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1

privilege

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noun priv·i·lege \ˈpriv-lij, ˈpri-və-\

Simple Definition of privilege

  • : a right or benefit that is given to some people and not to others

  • : a special opportunity to do something that makes you proud

  • : the advantage that wealthy and powerful people have over other people in a society

Source: Merriam-Webster's Learner's Dictionary

Full Definition of privilege

  1. :  a right or immunity granted as a peculiar benefit, advantage, or favor :  prerogative; especially :  such a right or immunity attached specifically to a position or an office

Examples of privilege in a sentence

  1. It is evolving into an elite institution, open chiefly to the well-educated few. In short, marriage is becoming yet another form of privilege. —Barbara Dafoe Whitehead, Commonweal, 2 Dec. 2005

  2. The oldest of the students, she had become a confidante of Fern's and she alone was allowed to call her by her first name. It was not a privilege the others coveted. —Edward P. Jones, The Known World, 2003

  3. But the two were grown in the same petri dish of power, prep school and privilege. —Howard Fineman, Newsweek, 16 Oct. 2000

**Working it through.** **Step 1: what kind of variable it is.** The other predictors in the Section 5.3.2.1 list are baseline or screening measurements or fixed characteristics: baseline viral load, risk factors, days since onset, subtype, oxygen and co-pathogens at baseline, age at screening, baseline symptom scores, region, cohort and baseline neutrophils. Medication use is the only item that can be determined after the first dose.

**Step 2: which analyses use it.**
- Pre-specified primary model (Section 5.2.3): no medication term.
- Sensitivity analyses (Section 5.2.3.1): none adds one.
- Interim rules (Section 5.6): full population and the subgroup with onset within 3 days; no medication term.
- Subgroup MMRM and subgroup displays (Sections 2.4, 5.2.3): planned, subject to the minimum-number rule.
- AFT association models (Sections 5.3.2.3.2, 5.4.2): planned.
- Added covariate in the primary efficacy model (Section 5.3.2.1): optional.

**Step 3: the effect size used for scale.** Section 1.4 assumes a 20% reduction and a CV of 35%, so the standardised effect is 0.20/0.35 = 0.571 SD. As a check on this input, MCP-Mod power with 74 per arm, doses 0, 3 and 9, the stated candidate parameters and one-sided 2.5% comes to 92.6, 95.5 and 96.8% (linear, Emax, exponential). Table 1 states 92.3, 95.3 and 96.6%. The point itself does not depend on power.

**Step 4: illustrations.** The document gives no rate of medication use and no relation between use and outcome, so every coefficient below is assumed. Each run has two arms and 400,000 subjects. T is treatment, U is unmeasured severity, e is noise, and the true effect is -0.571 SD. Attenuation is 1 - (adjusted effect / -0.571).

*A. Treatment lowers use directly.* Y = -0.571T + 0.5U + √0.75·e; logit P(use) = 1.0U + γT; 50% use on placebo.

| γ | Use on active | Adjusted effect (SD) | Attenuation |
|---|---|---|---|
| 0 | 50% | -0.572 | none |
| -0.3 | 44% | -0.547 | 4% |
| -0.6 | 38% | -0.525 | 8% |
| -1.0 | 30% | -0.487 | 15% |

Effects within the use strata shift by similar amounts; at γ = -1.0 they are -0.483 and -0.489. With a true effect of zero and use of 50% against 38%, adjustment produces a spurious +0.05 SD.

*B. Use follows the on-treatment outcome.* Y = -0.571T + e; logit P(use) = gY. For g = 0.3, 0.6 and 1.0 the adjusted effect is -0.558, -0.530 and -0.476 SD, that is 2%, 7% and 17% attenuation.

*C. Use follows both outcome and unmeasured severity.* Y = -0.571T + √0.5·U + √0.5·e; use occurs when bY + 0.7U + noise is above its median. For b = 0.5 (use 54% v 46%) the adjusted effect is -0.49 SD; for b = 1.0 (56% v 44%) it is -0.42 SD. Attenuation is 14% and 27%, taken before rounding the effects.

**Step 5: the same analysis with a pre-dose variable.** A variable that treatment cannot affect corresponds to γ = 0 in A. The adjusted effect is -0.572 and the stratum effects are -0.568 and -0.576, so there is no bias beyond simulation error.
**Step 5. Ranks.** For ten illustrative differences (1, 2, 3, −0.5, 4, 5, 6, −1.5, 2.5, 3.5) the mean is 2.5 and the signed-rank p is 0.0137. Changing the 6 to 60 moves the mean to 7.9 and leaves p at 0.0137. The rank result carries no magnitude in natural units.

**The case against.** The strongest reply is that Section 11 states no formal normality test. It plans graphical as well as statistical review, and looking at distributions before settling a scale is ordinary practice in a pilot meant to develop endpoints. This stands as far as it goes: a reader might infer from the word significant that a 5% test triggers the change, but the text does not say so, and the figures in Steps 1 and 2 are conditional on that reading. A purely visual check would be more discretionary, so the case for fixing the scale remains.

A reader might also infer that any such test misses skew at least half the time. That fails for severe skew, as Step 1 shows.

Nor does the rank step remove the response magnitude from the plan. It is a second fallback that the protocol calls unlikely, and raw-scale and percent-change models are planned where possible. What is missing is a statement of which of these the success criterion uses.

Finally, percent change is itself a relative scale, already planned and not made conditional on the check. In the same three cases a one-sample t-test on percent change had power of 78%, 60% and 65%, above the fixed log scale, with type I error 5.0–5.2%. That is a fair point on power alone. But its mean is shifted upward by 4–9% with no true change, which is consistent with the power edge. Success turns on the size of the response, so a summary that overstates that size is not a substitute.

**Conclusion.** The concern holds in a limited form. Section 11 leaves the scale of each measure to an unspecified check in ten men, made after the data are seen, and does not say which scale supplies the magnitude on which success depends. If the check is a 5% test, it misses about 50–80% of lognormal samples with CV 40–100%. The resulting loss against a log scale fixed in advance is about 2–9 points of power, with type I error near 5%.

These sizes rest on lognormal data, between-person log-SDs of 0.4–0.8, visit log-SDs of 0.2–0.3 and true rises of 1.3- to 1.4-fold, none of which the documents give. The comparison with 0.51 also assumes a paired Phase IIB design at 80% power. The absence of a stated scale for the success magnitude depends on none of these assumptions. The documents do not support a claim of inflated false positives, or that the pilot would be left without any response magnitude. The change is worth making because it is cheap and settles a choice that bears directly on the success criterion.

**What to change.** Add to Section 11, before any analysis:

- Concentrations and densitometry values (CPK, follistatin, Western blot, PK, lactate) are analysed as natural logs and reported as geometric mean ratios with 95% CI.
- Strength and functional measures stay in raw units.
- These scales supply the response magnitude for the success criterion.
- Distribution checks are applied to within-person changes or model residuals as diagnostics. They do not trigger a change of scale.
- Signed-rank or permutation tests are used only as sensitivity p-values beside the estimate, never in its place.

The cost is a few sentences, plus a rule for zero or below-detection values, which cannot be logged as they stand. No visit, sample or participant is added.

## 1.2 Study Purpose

4. Good health care should be a right and not a privilege.

  5. We had the privilege of being invited to the party.

  6. I had the privilege of knowing your grandfather.

  7. He lived a life of wealth and privilege.



Origin and Etymology of privilege

Middle English, from Anglo-French, from Latin privilegium law for or against a private person, from privus private + leg-, lex law


First Known Use: 12th century


2

privilege

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verb priv·i·lege \ˈpriv-lij, ˈpri-və-\

Simple Definition of privilege

  • : to give an advantage that others do not have to (someone or something)

Source: Merriam-Webster's Learner's Dictionary

Full Definition of privilege

privileged

privileging

  1. transitive verb
  2. 1 :  to grant a privilege to(see 1privilege)

  3. 2 :  to accord a higher value or superior position to <privilege one mode of discourse over another>

Examples of privilege in a sentence

  1. The new tax laws unfairly privilege the rich.

  2. <only professionals who meet the education and experience requirements set by law are privileged to use the title interior designer in Oklahoma>



Origin and Etymology of privilege

(see 1privilege)


First Known Use: 14th century



PRIVILEGE Defined for Kids

privilege

play
noun priv·i·lege \ˈpri-və-lij\

Definition of privilege for Students

  1. 1 :  a right or liberty granted as a favor or benefit especially to some and not others

  2. 2 :  an opportunity that is special and pleasant <I had the privilege of meeting the president.>




Law Dictionary

privilege

noun priv·i·lege

Legal Definition of privilege